A federal court permanently enjoined Puerto Rican companies Pharmacare Inc., China District PR LLC, as well as their owner, Juan Reynoso, from importing children’s toys and other consumer products that violate the Consumer Product Safety Act (CPSA) and the Federal Hazardous Substances Act (FHSA) among other laws.

In a complaint filed on Sept. 15, the United States alleged that Pharmacare, China District, and Reynoso violated the CPSA, FHSA and other related statutes and regulations by importing and selling children’s products that contained illegal levels of lead and phthalates.

According to the complaint, which was filed in the U.S. District Court for the District of Puerto Rico, since 2017 the U.S. Consumer Product Safety Commission (CPSC) collected a total of 116 illegal children’s and other consumer products from the defendants’ import shipments and retail locations in Puerto Rico. Those samples, including 32 from Pharmacare and 84 from China District, contained a total of 296 violations of federal law, including children’s products containing illegal levels of lead or phthalates, and products such as bicycle helmets, rattles and pacifiers that failed to meet various safety or labeling requirements. Based on its findings, the CPSC issued 10 notices of violation to Pharmacare and 15 notices to China District, notifying them that their products violated federal law.

“Products sold to consumers – especially those intended for children – must be safe,” said Acting Assistant Attorney General Brian M. Boynton of the Justice Department’s Civil Division. “The department is committed to ensuring that companies importing and selling toys and other consumer products comply with CPSC regulations and federal law.”

“I’m delighted to see the settlement of this important case that will protect children from being exposed to dangerous chemicals in their toys,” said Acting Chairman Robert S. Adler of the CPSC. “I thank CPSC and the Justice Department staff for their tireless efforts on behalf of vulnerable children.”

“There is no greater responsibility of the Department of Justice than to protect our children,” said U.S. Attorney W. Stephen Muldrow for the District of Puerto Rico. “Companies cannot be allowed to import hazardous toys and children’s products into Puerto Rico. We take this responsibility very seriously and will take the necessary action to keep unsafe products out of the hands of our children. I appreciate and value the support from and collaboration with the Department of Justice and the U.S. Consumer Product Safety Commission.”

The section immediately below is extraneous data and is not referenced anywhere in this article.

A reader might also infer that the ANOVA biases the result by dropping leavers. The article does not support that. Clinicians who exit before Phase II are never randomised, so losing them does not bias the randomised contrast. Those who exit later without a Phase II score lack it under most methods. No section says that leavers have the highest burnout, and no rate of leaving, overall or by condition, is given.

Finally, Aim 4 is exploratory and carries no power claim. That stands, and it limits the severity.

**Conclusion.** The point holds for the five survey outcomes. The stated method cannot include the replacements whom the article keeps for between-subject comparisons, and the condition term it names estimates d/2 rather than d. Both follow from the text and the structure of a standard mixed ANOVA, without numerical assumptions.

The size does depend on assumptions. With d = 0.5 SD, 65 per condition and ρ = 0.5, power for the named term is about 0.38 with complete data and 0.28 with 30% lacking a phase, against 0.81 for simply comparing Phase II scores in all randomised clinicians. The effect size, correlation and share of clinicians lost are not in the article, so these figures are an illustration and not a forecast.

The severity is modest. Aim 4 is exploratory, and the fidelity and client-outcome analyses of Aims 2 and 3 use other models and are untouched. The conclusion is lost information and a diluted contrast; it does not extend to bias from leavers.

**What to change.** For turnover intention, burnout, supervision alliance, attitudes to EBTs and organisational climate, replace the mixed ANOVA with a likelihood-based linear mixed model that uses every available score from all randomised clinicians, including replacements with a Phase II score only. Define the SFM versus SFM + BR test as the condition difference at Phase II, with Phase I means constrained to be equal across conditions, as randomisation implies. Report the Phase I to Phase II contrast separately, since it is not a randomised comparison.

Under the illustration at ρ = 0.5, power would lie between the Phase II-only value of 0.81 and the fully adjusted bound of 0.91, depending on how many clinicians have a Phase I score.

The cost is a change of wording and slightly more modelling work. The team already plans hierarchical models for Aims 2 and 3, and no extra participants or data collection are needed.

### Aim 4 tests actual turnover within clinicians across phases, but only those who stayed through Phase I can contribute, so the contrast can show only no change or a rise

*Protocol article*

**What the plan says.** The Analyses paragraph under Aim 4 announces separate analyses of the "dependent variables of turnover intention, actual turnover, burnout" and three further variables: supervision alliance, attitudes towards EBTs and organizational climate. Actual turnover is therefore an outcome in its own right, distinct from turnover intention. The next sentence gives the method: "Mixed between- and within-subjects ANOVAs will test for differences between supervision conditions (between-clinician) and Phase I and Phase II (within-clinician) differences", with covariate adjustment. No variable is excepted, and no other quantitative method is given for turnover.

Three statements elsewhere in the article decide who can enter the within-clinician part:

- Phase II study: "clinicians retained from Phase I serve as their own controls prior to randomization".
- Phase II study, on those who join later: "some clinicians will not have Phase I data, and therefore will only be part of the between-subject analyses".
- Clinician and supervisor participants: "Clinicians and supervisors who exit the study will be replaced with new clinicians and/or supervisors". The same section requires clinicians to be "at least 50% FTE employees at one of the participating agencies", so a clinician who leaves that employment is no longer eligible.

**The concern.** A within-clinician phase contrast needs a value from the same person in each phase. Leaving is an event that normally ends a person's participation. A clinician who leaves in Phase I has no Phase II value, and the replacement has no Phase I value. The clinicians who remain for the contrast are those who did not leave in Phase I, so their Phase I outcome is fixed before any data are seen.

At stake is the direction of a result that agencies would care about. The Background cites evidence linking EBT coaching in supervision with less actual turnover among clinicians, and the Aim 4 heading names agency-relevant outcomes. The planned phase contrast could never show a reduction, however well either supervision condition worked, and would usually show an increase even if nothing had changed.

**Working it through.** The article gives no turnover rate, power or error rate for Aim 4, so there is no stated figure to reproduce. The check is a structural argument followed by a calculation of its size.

The consent decree, which resolves the case against all defendants, generally requires that the defendants stop importing children’s toys and certain other consumer products until the defendants implement numerous remedial measures to bring their operations into compliance with the law. These requirements include, among other things, hiring an independent product safety coordinator, conducting an audit of all imported merchandise in inventory for compliance with the CPSA, FHSA, and related laws and implementing a written product safety program. The defendants may resume importing children’s and other consumer products only after implementing these measures and demonstrating that their operations fully comply with federal law.

Trial Attorney Lauren M. Elfner of the Justice Department’s Consumer Protection Branch is handling the case with the assistance of Assistant U.S. Attorney David Martorani for the District of Puerto Rico and Renee McCune of the CPSC’s Office of the General Counsel.

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Author: Editor
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